Passive solar design is a key element of biotecture. This concept is ancient and is observable in nature.
In the Northern Hemisphere, the sun appears in the southern sky. In the summer, its path is quite high, almost directly overhead. In the winter however, it passes quite low in the sky. By orienting your windows to the South and surrounding the rest of the building with dense thermal mass, you can encounter and store the sun’s warmth in the colder months. Mass is actually the opposite of insulation. Unlike insulation which slows the transfer of thermal energy, mass rapidly conducts thermal energy. When you have a large block of mass, energy will fill it like a barrel of water and can be stored for later.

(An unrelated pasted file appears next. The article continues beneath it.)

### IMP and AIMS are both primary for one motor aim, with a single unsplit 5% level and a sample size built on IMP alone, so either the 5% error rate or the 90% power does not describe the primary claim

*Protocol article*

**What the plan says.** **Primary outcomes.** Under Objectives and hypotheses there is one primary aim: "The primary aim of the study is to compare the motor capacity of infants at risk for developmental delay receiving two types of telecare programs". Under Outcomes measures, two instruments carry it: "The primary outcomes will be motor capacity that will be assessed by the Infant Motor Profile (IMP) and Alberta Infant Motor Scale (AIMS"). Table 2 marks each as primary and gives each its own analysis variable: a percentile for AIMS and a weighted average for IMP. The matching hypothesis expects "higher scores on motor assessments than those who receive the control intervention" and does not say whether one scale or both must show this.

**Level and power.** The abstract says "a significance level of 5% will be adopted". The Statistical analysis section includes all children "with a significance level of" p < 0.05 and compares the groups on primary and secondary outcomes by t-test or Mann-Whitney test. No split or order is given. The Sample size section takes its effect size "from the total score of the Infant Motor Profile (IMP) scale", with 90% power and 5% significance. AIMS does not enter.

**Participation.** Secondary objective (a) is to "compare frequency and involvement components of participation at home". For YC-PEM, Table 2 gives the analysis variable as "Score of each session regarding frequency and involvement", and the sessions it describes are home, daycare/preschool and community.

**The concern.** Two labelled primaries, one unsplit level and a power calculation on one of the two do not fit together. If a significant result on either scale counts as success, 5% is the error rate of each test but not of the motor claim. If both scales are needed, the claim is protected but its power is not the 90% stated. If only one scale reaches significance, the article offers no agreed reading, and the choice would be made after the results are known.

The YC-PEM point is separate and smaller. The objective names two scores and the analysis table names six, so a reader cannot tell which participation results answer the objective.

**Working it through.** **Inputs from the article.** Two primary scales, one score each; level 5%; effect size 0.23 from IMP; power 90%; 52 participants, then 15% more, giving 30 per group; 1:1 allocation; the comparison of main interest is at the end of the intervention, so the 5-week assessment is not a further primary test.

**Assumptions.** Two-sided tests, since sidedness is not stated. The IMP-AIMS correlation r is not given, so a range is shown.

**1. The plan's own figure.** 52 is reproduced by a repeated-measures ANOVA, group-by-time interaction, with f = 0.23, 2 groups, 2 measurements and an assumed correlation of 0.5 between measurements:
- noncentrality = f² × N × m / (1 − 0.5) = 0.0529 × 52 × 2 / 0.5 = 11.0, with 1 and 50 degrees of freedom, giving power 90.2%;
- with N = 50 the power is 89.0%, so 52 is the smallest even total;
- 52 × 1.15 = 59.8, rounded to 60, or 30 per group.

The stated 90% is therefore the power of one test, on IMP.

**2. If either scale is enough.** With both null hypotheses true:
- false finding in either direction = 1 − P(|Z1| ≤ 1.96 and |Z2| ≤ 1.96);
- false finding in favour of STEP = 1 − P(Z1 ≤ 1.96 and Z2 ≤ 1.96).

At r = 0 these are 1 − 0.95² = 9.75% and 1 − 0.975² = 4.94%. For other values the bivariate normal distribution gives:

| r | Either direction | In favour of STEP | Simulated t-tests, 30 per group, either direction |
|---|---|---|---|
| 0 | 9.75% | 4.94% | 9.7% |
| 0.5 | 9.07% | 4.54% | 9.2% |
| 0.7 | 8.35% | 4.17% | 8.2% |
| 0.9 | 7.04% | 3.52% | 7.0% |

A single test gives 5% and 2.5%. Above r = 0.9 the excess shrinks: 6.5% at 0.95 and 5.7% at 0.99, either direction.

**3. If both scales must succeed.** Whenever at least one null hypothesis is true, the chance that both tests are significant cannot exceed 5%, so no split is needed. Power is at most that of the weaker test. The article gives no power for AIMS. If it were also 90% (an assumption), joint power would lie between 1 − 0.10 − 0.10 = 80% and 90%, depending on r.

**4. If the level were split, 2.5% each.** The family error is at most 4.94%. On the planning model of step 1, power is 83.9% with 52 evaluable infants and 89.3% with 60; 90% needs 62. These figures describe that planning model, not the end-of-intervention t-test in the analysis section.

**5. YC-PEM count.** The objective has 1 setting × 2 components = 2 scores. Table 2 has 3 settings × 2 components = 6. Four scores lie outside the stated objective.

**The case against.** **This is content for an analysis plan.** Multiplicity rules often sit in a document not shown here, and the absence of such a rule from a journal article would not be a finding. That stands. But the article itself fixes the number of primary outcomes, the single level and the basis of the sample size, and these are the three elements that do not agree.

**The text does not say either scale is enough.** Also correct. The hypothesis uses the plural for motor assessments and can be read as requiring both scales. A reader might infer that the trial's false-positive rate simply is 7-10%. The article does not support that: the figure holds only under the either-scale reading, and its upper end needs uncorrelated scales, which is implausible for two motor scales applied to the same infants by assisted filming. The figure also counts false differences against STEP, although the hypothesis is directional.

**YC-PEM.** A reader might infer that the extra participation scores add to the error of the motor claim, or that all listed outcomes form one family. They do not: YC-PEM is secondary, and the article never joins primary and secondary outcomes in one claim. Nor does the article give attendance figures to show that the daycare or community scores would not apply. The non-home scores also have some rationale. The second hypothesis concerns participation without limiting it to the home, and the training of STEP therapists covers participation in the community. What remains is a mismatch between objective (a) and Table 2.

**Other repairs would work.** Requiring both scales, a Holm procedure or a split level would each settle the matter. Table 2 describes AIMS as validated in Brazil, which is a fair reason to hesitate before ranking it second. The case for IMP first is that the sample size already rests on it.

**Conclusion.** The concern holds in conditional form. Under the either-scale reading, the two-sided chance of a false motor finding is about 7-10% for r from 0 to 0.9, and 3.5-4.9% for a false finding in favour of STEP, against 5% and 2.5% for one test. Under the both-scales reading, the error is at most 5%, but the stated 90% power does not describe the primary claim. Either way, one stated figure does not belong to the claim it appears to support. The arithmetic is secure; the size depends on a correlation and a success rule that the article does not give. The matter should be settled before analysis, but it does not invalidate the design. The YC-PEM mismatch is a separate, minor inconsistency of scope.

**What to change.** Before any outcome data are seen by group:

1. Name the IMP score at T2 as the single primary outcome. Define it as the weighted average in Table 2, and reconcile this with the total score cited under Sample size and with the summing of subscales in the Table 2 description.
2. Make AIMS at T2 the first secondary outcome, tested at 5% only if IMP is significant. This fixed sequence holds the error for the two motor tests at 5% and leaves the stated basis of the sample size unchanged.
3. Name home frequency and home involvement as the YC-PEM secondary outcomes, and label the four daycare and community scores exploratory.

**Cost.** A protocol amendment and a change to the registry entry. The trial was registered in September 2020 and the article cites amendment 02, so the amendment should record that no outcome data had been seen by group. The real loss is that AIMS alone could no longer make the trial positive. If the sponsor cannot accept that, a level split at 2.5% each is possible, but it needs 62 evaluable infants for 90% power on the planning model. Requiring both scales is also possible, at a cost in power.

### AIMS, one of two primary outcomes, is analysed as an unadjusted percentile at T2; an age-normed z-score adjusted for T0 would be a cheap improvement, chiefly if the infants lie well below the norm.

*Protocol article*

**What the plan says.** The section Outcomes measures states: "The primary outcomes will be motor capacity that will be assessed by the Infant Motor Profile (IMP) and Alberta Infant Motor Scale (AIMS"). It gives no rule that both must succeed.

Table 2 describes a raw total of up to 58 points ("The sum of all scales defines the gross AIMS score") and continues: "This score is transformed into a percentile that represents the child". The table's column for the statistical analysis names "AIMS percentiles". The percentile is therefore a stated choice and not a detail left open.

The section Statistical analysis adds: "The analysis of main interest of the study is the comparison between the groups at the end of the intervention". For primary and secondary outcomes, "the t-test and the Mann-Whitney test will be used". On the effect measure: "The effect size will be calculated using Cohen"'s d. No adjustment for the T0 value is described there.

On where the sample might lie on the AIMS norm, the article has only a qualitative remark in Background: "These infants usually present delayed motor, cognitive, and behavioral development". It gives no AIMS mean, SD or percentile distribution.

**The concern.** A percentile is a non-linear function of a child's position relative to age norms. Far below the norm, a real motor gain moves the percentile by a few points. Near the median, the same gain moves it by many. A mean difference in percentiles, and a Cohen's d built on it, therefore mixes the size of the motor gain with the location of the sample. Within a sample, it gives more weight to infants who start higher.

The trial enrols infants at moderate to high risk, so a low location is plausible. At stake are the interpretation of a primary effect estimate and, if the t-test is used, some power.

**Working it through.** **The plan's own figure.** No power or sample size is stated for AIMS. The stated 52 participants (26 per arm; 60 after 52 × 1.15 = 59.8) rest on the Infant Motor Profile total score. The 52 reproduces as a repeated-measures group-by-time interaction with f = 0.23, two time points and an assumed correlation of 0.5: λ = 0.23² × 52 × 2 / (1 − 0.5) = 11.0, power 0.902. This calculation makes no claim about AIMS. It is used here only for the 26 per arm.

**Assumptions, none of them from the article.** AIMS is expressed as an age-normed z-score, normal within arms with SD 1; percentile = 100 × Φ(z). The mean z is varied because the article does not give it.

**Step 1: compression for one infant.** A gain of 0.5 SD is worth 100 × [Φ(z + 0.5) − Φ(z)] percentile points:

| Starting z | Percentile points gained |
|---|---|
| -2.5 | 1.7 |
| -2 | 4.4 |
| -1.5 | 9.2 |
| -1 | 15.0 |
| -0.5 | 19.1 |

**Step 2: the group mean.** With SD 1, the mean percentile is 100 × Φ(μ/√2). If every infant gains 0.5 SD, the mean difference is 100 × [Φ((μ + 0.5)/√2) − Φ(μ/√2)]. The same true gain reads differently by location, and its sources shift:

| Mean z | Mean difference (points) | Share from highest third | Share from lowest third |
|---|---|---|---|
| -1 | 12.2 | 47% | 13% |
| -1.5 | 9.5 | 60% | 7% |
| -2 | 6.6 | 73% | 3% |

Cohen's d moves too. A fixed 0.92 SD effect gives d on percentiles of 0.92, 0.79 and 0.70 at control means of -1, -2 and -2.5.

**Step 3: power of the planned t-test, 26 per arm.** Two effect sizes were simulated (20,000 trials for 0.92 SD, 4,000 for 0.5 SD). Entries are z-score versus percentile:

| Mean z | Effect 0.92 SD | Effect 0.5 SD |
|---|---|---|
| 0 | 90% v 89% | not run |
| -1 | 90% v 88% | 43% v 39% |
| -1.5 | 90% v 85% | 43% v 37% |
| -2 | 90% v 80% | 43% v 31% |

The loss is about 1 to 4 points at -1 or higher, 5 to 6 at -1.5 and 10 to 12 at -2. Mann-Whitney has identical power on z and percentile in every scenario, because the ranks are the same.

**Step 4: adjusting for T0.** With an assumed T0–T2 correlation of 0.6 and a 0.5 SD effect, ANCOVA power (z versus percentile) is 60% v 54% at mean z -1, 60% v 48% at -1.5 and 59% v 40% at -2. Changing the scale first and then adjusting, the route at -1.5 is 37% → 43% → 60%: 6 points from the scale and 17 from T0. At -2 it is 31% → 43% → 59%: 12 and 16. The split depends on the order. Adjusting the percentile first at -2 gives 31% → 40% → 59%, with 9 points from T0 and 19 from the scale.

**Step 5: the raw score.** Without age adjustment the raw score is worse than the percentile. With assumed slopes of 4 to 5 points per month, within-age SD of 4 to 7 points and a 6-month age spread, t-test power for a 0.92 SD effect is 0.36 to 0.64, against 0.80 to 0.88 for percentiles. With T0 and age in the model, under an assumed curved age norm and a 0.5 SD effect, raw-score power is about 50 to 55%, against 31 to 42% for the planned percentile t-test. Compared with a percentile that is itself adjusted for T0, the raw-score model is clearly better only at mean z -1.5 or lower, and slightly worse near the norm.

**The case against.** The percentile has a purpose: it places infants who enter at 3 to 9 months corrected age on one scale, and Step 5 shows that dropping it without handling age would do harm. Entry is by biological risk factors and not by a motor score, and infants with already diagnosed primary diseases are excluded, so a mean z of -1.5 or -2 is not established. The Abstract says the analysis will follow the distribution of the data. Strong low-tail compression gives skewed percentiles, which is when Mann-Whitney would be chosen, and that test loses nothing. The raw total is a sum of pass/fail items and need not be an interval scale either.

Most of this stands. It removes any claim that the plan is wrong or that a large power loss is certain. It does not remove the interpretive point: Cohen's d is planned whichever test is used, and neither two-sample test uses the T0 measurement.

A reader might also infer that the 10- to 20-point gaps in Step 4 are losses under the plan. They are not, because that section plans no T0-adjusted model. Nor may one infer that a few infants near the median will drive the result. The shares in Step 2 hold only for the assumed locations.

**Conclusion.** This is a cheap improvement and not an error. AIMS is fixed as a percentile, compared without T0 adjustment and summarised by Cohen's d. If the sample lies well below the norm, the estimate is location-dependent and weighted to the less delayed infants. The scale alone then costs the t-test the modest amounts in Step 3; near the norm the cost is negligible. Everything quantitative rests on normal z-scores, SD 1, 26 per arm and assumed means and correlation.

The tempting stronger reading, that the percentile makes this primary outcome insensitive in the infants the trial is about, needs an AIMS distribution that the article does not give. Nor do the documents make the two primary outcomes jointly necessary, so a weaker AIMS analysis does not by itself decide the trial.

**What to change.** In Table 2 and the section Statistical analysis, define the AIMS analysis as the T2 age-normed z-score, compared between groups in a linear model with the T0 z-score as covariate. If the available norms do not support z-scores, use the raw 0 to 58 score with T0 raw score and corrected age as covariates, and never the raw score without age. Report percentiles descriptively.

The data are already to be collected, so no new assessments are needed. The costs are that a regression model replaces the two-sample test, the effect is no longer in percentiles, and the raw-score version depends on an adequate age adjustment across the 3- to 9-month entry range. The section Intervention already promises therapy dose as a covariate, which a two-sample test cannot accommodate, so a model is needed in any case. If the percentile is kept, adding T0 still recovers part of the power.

This thermal mass is achieved by filling tires full of dirt and staggering them like bricks. The dirt is packed in with a sledge hammer until they begin to feel solid and conform to one another. This creates an extremely strong wall that is its own foundation, and has the capacity to store an enormous amount of thermal energy.
This same concept helps to keep the building cool in the summer. The well insulated roof shades the home from the high summer sun, while the greenhouse still receives light.
An operable skylight in the greenhouse allows the heating air to escape, which draws air through cooling tubes on the North side. These horizontal cooling tubes are buried for up to 35 feet allowing the air to cool as it passes through and enters the building.
These techniques were proven in one of the most extreme climates in the country. With temperatures ranging from -30°F to nearly 100°F, Earthships in Taos maintain a constant indoor temperature year round.